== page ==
In our experience at Holt Wood the creation of a variety of environments is key to having good diversity in medicinal plants. You mention shady areas and some richer soils too so it sounds like you could develop more of these areas, particularly with planting of lines of additional trees as swales? I am not expert on the Texan climate but wonder if there are more Mediterranean possibilities for trees and shrubs that could survive? Walnut, olive, mulberry, sweet bay, chasteberry, broom. On the ground floor level I think yarrow is wonderful - like a supercharged version of chamomile for inflammatory and respiratory conditions. Again if lavender and rosemary would work then Mediterranean herbs like sage, hyssop, should do well. In Spain there is an agroforestry project using alleys of cherry trees (grown longterm for timber) to provide part shade to slow the flowering of aromatic plants like lemon balm, which increases the aromatic content for distillation.

Native medicinal plants may be the best way forward for sustainable planting, or for large areas. You mention a wildflower area and could some of these plants be medicinal? There must be traditional medicine relating to your area (try Foster S and Duke JA (1990) A field guide to eastern and central North American medicinal plants. Boston: Houghton Mifflin Co.?). Perhaps use the grassy areas for prairie-style planting, the grasses provide useful deep rooting and, for example, coneflower species could thrive, great for immune-stimulating herb material. There is a reclaimed prairie planting at the United Plant Savers (UPS) botanical sanctuary in Ohio, and more about UPS at https://unitedplantsavers.org. I have not included desert plants in the Medicinal Forest Garden Handbook but I wonder if there are desert plants that uniquely would thrive for you such as succulents, and a firm favourite for me would be aloe vera which provides a lot of potential for body care preparations in addition to internal uses.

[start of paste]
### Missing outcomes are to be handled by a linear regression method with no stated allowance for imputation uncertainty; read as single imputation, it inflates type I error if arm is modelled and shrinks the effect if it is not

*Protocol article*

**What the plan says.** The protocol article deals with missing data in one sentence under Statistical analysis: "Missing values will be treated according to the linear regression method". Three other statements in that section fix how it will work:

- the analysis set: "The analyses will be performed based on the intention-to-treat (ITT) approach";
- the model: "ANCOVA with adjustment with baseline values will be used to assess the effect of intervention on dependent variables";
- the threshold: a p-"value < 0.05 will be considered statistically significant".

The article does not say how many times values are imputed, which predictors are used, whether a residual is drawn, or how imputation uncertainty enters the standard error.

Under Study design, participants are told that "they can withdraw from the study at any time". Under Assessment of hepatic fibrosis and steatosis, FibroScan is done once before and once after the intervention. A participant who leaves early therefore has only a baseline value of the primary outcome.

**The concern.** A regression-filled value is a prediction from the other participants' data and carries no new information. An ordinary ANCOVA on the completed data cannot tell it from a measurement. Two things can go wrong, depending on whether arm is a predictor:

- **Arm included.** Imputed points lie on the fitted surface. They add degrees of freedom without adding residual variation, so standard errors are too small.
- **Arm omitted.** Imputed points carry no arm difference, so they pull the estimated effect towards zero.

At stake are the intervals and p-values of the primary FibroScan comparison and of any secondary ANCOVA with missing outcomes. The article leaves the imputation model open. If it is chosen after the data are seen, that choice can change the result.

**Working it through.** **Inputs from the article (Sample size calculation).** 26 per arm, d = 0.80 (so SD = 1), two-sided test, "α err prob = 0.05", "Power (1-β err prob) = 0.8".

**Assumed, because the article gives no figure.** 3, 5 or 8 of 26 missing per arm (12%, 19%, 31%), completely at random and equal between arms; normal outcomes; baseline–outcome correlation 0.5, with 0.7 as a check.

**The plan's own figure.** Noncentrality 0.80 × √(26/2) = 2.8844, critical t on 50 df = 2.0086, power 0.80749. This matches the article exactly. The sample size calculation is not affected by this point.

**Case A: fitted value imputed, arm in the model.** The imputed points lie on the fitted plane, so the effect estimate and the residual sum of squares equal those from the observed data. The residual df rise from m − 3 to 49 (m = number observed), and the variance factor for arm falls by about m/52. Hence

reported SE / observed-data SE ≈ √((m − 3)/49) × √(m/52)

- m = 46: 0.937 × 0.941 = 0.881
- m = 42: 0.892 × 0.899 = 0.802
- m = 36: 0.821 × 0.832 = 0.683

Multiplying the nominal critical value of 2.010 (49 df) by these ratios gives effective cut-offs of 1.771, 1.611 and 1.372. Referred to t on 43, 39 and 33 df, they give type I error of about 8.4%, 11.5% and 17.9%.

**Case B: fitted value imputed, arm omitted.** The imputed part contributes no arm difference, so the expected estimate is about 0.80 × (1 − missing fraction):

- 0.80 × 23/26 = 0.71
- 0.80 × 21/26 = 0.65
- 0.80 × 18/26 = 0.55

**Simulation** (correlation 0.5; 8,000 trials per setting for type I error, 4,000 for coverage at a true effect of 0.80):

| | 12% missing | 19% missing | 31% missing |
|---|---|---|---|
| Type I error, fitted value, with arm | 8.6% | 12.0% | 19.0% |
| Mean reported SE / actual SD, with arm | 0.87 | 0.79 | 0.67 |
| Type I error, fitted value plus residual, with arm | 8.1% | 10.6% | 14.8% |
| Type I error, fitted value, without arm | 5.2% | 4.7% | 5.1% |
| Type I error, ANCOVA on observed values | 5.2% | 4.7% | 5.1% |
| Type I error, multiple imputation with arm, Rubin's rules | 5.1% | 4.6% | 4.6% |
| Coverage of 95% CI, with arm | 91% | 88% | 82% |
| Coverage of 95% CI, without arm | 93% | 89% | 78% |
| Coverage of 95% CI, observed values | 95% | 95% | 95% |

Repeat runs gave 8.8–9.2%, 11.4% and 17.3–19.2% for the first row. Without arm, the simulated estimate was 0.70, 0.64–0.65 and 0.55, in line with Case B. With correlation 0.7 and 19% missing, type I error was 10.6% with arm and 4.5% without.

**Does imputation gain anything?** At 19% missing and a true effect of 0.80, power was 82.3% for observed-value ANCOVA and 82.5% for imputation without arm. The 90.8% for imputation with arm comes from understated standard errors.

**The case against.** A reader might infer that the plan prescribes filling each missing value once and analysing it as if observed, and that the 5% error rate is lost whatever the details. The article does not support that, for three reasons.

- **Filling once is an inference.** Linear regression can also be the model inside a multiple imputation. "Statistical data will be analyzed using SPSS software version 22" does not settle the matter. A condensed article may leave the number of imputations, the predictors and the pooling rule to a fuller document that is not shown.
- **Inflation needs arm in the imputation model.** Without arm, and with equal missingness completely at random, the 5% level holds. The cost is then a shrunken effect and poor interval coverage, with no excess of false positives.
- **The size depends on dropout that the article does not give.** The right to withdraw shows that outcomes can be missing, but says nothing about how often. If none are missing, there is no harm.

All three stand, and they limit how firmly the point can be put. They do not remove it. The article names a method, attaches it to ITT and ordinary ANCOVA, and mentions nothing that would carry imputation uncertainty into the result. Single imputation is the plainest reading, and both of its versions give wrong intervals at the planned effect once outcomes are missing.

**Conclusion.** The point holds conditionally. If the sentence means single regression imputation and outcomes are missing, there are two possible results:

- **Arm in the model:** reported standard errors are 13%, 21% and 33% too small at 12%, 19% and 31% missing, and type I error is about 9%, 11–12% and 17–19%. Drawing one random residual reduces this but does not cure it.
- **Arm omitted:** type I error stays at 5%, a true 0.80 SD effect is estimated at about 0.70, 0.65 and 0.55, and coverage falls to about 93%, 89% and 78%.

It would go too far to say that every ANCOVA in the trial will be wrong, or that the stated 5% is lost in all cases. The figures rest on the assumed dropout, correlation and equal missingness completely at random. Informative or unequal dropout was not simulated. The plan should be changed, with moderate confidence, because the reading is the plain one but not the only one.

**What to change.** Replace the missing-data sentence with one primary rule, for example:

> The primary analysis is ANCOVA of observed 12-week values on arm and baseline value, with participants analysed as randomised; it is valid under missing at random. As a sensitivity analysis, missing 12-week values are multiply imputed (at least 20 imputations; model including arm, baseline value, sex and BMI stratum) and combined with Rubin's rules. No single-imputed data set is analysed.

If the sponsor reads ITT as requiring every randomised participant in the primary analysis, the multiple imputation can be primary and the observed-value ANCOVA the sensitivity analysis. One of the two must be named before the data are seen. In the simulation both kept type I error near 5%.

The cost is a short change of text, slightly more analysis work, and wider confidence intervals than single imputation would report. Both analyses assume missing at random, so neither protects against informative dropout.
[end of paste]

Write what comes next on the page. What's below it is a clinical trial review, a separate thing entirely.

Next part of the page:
Anne Miller
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Anne, thank you for the wonderful reply and great suggestions.  Much of what you said is very helpful.

I have been researching the native plants that grow here and their medicinal qualities. I thought I might do a thread about them for our other member who live in the desert.

We have pecan trees that almost grow wild though they are all near rivers, which I am not.

Again, thank you.
 
pollinator
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Making a food forest in the desert is just the same as a food forest elsewhere, but with different species.  The difficult part is finding adapted species of food plants, particularly those that will tolerate our extreme hot summers as well as coldish winters.  Planting adapted support trees, shrubs, and ground covers is very important.  I need to plant more support plants in my food forest.  I was able to start the forest without waiting for the support trees to grow because I'm growing under a canopy of dead oaks and living elms, cedars, and hackberries.  So far the fruits showing most promise are Pomegranate, Mulberry, and Pineapple Guava.  I think Jujube will be one to try.  Moringa is also a promising food tree.

I would personally not try starting a food forest in the open here.  I would get shade developed with support trees, or plant under existing trees.

Most trees, unless started from seed, will require irrigation.